What is temperament? And how does it help us become better parents?

By understanding your child's temperament, you are able to approach parenting situations with a new lens of knowledge.

What is temperament? And how does it help us become better parents?

In one of my child development classes, I remember watching a video of a classic psychological experiment that focused on the temperament of babies. The video showed a series of babies about 9 months old sitting in a high chair with a toy in front of them. The only thing unusual about the scenario was that the toy was behind a plexiglass barrier so the babies could see the toy but not reach it or actually touch it.

Consider how your baby would react. Would they be the sort to grunt, cry and push their little body into every possible position in an attempt to reach that toy? Or would your baby take the more laid-back approach—simply leaning back in their chair and playing with their hands, instead?

You can see now why this simple experiment is a very informative assessment of temperament. While it only considers some aspects of temperament (persistence, reactivity), it clearly illustrates how each child's temperament varies from an early age and how they can respond so differently to the same situation.

What is temperament?

Child psychologists have been studying temperament for years and while there is always more to know, they have discovered nine main components. It's helpful to have a basic concept of these elements and consider how your child's temperament relates to each.

  1. Activity level: Energy level of the child
  2. Approach-withdrawl: How child initially responds to a new setting
  3. Mood: The child's general tendency to be happy or unhappy
  4. Rhythmicity: How regular are the child's physical/biological patterns (e.g., eating, sleeping)
  5. Persistence/attention span: A child's ability to stay with a difficult task
  6. Adaptability: Their ability to adjust to changes in routine
  7. Threshold: A child's ability to handle external stimuli (e.g., loud noises)
  8. Intensity: Their tendency to emotionally react strongly or less strongly to events
  9. Distractibility: The degree to which a child is easily distracted from a task or activity

With all these temperamental characteristics, it's important to remember that there is no "right" or "wrong" temperament. Temperament is thought to be at least partially genetic but also influenced by the environment in which the child is raised. Therefore, although your child may have some general temperamental qualities, it is possible they may change somewhat as they grow and experience their own unique environment.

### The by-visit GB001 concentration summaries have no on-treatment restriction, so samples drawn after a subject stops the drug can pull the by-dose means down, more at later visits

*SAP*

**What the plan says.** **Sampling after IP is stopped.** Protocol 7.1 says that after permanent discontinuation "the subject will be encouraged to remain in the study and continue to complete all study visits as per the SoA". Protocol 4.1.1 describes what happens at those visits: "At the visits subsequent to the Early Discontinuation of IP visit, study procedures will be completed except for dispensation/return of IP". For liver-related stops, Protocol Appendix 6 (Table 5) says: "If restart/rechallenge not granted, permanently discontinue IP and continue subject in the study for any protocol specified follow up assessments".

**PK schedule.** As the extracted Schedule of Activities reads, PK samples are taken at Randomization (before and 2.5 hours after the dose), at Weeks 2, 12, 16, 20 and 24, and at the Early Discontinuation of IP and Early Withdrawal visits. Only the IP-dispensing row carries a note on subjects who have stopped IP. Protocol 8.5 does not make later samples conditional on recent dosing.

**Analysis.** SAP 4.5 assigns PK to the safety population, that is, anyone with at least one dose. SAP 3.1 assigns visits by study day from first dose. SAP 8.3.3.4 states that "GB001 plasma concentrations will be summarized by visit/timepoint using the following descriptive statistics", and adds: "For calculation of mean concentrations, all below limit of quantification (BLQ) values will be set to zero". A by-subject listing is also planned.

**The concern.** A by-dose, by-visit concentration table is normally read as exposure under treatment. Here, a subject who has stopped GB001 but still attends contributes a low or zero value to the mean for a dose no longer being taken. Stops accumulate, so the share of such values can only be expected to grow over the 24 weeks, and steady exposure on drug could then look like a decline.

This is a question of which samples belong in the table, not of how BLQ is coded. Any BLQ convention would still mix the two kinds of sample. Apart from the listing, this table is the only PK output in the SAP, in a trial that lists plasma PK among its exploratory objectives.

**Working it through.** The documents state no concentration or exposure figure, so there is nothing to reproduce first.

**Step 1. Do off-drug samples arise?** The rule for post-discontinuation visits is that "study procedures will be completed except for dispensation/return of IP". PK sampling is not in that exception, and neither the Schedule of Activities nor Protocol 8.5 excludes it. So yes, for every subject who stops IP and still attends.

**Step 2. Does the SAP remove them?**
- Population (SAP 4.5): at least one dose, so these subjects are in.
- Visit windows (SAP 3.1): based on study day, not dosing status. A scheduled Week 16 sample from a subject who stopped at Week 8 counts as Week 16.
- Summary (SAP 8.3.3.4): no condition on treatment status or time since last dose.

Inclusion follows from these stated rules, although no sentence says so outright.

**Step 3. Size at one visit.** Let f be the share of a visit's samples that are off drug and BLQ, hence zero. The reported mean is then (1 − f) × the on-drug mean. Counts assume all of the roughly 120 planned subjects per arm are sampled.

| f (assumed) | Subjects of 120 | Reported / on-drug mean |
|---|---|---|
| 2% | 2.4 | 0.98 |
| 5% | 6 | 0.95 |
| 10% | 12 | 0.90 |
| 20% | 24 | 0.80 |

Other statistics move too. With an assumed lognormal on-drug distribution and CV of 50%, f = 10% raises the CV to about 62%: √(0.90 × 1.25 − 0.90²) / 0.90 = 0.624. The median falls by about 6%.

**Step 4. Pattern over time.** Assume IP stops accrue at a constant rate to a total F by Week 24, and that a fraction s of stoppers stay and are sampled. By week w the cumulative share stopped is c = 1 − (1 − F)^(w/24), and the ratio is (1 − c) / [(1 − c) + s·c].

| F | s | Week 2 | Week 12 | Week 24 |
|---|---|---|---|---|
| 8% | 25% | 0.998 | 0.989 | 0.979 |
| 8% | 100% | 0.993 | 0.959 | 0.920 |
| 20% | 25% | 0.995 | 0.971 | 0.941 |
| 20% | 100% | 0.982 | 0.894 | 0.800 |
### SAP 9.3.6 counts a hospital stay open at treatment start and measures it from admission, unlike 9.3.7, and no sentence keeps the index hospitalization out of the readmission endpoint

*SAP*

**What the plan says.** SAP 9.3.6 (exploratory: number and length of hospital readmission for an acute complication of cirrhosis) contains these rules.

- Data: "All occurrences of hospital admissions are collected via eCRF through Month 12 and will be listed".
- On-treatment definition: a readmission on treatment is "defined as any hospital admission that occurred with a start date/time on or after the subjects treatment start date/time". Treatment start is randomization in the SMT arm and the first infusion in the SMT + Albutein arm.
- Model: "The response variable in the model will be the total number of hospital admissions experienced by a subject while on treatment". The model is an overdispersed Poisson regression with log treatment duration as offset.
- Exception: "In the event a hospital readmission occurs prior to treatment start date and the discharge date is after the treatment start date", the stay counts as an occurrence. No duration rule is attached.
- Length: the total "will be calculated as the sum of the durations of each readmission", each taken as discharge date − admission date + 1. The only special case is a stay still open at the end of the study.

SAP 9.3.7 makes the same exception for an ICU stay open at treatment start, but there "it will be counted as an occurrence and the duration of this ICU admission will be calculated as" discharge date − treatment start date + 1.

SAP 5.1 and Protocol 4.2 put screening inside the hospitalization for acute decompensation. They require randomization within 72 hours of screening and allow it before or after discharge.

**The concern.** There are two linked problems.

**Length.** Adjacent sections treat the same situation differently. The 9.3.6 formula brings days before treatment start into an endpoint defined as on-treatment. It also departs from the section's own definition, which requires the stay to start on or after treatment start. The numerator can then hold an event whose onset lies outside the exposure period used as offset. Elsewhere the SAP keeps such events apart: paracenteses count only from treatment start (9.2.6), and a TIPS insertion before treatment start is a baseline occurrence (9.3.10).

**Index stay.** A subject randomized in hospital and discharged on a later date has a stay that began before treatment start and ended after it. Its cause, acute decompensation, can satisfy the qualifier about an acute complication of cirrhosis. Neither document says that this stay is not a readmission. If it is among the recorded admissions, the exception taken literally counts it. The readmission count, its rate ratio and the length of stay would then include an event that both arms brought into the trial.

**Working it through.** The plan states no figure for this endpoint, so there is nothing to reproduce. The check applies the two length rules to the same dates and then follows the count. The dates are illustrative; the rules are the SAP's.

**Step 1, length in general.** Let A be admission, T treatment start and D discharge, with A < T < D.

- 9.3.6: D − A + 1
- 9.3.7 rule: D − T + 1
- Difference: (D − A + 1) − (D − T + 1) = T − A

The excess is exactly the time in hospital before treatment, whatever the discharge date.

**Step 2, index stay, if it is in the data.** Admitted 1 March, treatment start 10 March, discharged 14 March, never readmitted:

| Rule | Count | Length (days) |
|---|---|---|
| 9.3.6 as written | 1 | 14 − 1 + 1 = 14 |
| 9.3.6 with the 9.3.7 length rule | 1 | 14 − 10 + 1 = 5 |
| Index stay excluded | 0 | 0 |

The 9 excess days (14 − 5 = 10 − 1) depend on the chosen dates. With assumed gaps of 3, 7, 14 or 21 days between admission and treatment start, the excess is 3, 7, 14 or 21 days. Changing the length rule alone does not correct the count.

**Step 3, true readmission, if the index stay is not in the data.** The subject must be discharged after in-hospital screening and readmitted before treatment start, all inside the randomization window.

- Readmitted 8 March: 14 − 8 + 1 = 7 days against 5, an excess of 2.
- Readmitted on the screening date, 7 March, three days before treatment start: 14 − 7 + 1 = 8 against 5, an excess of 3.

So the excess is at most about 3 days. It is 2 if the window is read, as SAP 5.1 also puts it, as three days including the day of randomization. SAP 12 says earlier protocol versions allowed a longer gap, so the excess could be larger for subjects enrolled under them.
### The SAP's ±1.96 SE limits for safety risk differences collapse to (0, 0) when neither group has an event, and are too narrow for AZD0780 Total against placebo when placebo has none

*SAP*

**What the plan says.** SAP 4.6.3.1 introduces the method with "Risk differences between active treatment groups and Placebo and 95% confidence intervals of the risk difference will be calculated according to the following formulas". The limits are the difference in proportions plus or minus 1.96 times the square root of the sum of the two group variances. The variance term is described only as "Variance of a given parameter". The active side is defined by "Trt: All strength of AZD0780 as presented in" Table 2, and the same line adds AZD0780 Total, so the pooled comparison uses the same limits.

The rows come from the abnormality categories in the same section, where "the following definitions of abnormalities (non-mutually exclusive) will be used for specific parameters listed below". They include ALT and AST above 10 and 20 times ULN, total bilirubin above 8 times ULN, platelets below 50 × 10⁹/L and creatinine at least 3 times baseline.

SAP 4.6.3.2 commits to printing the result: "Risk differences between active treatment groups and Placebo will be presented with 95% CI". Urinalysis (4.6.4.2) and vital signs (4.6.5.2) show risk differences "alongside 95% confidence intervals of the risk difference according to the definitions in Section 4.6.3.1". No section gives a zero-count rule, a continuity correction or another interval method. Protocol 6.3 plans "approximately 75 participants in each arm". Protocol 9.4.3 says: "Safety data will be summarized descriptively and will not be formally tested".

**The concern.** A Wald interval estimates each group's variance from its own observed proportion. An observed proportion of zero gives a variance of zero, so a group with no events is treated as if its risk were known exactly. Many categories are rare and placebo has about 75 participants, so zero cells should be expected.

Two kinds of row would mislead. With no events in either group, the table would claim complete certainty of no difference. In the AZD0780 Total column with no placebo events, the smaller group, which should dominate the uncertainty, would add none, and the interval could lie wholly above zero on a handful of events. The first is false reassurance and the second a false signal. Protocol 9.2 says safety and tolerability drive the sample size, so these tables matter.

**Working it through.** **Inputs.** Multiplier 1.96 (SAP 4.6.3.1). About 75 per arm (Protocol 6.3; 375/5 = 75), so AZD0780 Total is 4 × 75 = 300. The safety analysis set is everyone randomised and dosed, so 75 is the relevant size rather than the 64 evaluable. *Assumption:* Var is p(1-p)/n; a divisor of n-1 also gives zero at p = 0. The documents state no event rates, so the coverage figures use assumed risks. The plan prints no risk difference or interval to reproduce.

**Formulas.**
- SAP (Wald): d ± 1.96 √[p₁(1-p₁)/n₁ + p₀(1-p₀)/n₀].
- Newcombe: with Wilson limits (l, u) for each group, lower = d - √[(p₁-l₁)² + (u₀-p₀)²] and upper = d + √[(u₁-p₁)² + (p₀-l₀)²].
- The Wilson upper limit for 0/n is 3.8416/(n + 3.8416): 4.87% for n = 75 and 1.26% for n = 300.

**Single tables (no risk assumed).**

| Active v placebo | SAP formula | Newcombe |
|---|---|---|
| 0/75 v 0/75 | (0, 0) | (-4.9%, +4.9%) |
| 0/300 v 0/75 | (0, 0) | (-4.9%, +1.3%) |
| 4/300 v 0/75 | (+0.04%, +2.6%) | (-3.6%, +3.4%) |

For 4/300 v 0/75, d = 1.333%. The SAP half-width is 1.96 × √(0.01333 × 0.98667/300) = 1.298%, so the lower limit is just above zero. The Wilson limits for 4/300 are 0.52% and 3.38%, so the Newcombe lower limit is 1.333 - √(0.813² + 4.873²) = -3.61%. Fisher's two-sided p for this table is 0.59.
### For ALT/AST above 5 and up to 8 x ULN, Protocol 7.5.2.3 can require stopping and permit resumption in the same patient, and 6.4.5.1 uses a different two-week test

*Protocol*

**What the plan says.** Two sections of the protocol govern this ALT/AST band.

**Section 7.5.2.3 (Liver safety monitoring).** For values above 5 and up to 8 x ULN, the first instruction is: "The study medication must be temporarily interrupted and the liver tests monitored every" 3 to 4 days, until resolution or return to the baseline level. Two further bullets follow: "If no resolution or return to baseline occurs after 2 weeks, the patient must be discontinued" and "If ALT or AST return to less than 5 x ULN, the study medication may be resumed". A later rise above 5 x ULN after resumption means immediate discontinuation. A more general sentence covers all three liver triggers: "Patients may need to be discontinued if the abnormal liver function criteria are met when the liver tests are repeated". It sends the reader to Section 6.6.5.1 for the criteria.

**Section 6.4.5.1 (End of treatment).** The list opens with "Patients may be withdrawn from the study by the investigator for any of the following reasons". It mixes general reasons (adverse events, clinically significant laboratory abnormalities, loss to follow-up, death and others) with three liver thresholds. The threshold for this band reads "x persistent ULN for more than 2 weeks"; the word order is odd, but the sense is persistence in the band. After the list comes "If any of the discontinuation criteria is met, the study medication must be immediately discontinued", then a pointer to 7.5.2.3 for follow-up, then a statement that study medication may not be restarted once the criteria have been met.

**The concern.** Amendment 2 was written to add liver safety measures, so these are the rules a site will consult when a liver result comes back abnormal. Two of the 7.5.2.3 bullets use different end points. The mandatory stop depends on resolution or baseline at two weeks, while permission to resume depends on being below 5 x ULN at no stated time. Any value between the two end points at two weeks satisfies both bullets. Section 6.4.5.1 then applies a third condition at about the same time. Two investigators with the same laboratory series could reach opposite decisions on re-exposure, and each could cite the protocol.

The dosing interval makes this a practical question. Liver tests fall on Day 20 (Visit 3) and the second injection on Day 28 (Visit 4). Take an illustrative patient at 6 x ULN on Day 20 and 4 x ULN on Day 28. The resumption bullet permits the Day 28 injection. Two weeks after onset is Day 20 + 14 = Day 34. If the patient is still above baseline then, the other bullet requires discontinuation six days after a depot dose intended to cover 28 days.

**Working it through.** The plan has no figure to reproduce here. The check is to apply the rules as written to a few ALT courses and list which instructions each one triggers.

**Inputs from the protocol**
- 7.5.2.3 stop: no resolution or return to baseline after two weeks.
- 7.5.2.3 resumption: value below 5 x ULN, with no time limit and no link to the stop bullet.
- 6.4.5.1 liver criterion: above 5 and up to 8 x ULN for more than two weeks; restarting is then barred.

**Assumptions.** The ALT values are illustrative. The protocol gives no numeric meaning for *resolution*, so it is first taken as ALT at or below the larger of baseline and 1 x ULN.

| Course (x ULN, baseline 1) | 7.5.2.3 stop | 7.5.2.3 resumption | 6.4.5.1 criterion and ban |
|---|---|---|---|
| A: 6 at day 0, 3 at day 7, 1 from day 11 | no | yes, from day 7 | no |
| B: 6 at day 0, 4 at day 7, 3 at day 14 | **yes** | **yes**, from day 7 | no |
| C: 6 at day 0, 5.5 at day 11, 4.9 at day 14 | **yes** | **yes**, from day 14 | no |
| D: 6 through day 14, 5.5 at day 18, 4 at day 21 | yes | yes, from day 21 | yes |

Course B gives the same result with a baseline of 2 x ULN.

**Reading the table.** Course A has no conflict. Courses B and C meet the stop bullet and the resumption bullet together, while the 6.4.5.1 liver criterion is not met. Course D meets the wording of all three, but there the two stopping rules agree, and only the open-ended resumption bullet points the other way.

Taking all these characteristics into account, you can start to get a general idea of your child's temperament. Although researchers have typically used these characteristics to classify children into "easy," "difficult," or "slow to warm up" categories, I tend to think that these categories oversimplify the situation. Humans are complex creatures and categories like these, while helpful for research, don't really tell us much that can inform our parenting.

Instead, I think it's helpful to look at the whole array of temperamental traits your child exhibits. Each child is so unique and some of this uniqueness can be captured through the combinations of temperamental characteristics.

For example, maybe your child is sensitive to stimulation, such as loud noises, but also very extroverted and loves social interaction. Or maybe your child is wary of new situations but also very persistent in tasks or activities. It's enlightening to see how your unique child approaches and interacts with the world.

Why temperament is so important

By understanding your child's temperament, you are able to approach parenting situations with a new lens of knowledge. These are just a few ways this knowledge can help you:

  • It helps you anticipate their behavior. When you see how your child approaches the world, you can foresee situations that might be easier or more difficult for them. For example, if your child is sensitive and reactive to stimulation, you may be able to predict that a noisy amusement park or play area may cause difficulty for them. Knowing this, you can either avoid certain situations or discover coping strategies in advance that might help your child handle the situation better.
  • It helps you respond with empathy. Your child's temperament will guide you in decoding their behavior and responding in a more mindful way. If your child just finished a play date with a friend and now is asking to go to another activity, knowing your child's temperament is extroverted and high-energy, you can understand that their physiological need for social interaction is probably what is fueling this. Given this, you can respond to that need, instead of chastising them for being ungrateful. Now, this doesn't mean they get their way every time, but it does help you respond from a place of empathy, rather than resentment. In most cases, this type of response goes a long way to helping stay connected to your child and building a bond of trust.
  • It helps you understand your own parenting reactions better. Looking through this new lens can help you determine why you react the way you do too. Do you and your child have similar or different temperaments? Just understanding this can help guide you in reflecting on your own behavior in relation to your little one. If you know that you are more extroverted and social but your child is more introverted, this might help you see why you react strongly to them when they don't want to try new things. We inherently respond to a situation based on how we feel or the need we have, but if we know how our child approaches the world, we can see the situation from their perspective.